Bloomberg Law: Managing Unclaimed Property Risks in Bankruptcy
This article was originally published in Bloomberg Law (password required)
Authors: Donna Culver, Morris, Nichols, Arsht & Tunnell, and Matthew Chenowth and Jim Weigand, True Partners Consulting
The extended shuttering of business operations due to the Covid-19 pandemic is expected to contribute to a sharp increase in corporate bankruptcy cases in 2021. As beleaguered companies seek to reorganize or sell themselves through the Chapter 11 bankruptcy process, prospective acquirers of bankrupt entities should understand the impact that a target’s bankruptcy history can have on its unclaimed property profile, which may affect its desirability as a target. Many prospective acquirers believe that if a target has filed for bankruptcy in the past, its historical unclaimed property liabilities have been discharged through the bankruptcy process. However, that is not always the case.
Compounding that concern, companies involved in significant merger and acquisition transactions and high-profile bankruptcy cases are frequently in the news and may make attractive unclaimed property audit targets for states facing declining revenues and budget shortfalls as the result of the pandemic. Therefore, it is critical for acquirers to understand how a bankruptcy filing can impact a target’s potential unclaimed property reporting responsibilities, and to dispel the myth that once a company files for bankruptcy, no potential unclaimed property liability remains.
This article discusses the bankruptcy discharge process and how prospective acquirors of bankrupt companies can identify and potentially avoid liability for legacy unclaimed property liabilities that may remain following confirmation of a plan of reorganization.
Unclaimed Property 101
Unclaimed property is generally defined as any tangible or intangible property that is held, issued, or owed by a company, known as the “holder,” in the course of its business that has remained unclaimed by the owner of the property for a specific period of time (the dormancy period). All U.S. states, several U.S. territories, and certain Canadian provinces have established unclaimed property reporting requirements that allow the state to take custody of dormant property.
Typical examples include accounts receivable net credit balances, unused gift cards and stored value cards, and uncashed payroll, vendor, and dividend checks. In addition, a company’s unclaimed property liability is not limited to amounts reflected on its current books and records, but may include items incorrectly taken into income—e.g., uncashed checks or small dollar credit balances.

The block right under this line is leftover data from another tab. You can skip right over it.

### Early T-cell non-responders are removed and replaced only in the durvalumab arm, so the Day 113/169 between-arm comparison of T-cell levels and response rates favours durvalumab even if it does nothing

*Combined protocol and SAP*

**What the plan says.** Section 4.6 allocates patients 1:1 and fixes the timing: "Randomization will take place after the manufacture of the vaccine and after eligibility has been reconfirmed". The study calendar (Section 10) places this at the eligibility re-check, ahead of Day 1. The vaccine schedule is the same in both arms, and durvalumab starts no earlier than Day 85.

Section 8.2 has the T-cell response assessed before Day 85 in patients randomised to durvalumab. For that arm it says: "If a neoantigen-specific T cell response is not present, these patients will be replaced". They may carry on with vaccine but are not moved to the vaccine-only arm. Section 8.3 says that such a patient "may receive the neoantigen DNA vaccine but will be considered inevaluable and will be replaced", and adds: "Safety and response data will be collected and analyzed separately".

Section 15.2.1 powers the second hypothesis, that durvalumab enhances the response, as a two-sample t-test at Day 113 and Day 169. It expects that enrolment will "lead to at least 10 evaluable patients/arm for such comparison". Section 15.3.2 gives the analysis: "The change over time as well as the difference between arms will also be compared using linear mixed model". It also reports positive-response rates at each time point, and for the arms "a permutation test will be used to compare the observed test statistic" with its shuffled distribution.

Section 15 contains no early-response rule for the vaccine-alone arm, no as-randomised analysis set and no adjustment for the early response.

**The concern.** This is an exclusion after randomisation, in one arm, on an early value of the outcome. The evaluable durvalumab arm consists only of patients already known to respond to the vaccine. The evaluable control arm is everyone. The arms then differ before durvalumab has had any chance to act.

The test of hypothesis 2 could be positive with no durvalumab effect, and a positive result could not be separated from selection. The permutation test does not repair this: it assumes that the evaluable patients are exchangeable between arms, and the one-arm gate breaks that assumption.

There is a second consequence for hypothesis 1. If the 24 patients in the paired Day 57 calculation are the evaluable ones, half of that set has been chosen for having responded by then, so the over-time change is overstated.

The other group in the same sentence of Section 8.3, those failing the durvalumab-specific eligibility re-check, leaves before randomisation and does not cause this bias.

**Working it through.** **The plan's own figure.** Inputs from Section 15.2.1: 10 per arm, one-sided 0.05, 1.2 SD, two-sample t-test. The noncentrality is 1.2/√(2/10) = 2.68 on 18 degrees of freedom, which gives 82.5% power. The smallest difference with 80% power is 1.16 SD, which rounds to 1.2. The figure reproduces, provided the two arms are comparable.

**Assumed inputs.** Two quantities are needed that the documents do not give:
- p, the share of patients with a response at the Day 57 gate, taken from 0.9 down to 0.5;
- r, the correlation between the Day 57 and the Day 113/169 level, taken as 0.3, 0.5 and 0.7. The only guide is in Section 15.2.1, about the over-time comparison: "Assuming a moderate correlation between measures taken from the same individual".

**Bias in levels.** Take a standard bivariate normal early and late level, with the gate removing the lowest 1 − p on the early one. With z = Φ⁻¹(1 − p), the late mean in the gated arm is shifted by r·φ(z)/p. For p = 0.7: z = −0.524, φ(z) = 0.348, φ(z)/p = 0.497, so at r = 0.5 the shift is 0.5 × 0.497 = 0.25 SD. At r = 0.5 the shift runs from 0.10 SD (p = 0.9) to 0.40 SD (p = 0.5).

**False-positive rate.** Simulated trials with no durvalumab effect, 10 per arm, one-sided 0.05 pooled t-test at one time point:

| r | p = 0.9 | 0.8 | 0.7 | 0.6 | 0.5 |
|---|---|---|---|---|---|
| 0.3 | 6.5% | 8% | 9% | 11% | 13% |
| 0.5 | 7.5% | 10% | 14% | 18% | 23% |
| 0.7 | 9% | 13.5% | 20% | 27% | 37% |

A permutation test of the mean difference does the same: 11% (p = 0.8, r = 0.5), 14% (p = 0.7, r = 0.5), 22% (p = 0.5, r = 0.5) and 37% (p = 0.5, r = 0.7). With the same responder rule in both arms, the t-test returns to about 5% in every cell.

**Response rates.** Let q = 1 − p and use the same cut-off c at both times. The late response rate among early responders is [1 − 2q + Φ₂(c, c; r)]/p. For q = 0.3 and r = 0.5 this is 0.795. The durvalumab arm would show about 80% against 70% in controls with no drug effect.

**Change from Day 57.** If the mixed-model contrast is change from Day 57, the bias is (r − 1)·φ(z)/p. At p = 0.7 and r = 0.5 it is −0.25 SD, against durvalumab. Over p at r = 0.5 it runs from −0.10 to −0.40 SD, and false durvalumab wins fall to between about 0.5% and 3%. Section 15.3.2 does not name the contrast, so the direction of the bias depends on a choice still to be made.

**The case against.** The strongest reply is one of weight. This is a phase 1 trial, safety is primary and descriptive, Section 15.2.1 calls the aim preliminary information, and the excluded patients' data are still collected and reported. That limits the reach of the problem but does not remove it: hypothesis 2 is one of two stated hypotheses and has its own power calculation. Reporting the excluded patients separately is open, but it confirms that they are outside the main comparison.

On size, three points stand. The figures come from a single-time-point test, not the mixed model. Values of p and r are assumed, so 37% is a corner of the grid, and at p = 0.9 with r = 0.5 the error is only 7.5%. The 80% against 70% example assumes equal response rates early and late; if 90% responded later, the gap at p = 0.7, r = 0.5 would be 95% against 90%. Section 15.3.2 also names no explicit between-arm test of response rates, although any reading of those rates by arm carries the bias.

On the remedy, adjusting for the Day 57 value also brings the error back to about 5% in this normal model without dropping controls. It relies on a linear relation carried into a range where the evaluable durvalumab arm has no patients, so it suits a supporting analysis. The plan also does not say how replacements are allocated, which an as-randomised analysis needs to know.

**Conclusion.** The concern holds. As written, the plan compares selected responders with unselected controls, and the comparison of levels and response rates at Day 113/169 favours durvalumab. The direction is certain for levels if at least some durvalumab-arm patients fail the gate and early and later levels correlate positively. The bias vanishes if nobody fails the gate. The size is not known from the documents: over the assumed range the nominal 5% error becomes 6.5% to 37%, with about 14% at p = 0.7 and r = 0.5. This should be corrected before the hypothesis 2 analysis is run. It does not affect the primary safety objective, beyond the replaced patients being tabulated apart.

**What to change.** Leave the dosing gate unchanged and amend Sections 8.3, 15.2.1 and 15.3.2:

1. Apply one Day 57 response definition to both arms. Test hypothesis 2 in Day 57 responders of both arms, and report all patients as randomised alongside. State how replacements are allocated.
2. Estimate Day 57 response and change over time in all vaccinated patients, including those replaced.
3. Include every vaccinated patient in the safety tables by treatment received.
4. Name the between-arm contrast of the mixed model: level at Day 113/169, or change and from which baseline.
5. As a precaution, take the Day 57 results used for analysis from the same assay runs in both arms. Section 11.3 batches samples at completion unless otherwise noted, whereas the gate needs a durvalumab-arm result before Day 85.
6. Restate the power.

Once the dormancy period has passed without the company receiving any contact from the owner, the company may have an obligation to report the property to the appropriate jurisdiction as established by the priority rules laid down in a series of U.S. Supreme Court cases. The first priority rule provides that unclaimed property should be reported to the state of the owner’s last known address, as shown on the holder’s books and records. If the apparent owner’s address is unknown, the last known address is in a foreign country, or if the last known address is in a state that does not provide for escheat of the type of property in question, the second priority rule provides that the property should be reported to the holder’s state of domicile—typically the state of incorporation or formation.
Unclaimed Property Audits on the Rise
Enforcement activity by the states to ensure a holder’s compliance with its unclaimed property reporting responsibilities has long been a part of the unclaimed property landscape. Historically, most unclaimed property audits were led by Delaware and its principal third-party contingent fee auditor, with other states joining as participating states. However, as states struggle to fill budgetary shortfalls created by the pandemic, more states have shown a willingness to select and pursue companies formed in their states, enabling them to lay claim to any owner-unknown property the holder may have, as well as companies with significant business operations within their borders.
At the same time, the number of third-party unclaimed property audit firms working for the states has increased, with some audit firms focusing on specific industries—e.g., energy, healthcare and insurance—and/or narrow geographic locations—e.g., oil-producing states. Many of these firms work on contingent fee basis, creating financial incentives for them to maximize the property that they attempt to identify and scope into the audit, resulting in costly and time-consuming audits for companies typically lasting three to five years or longer.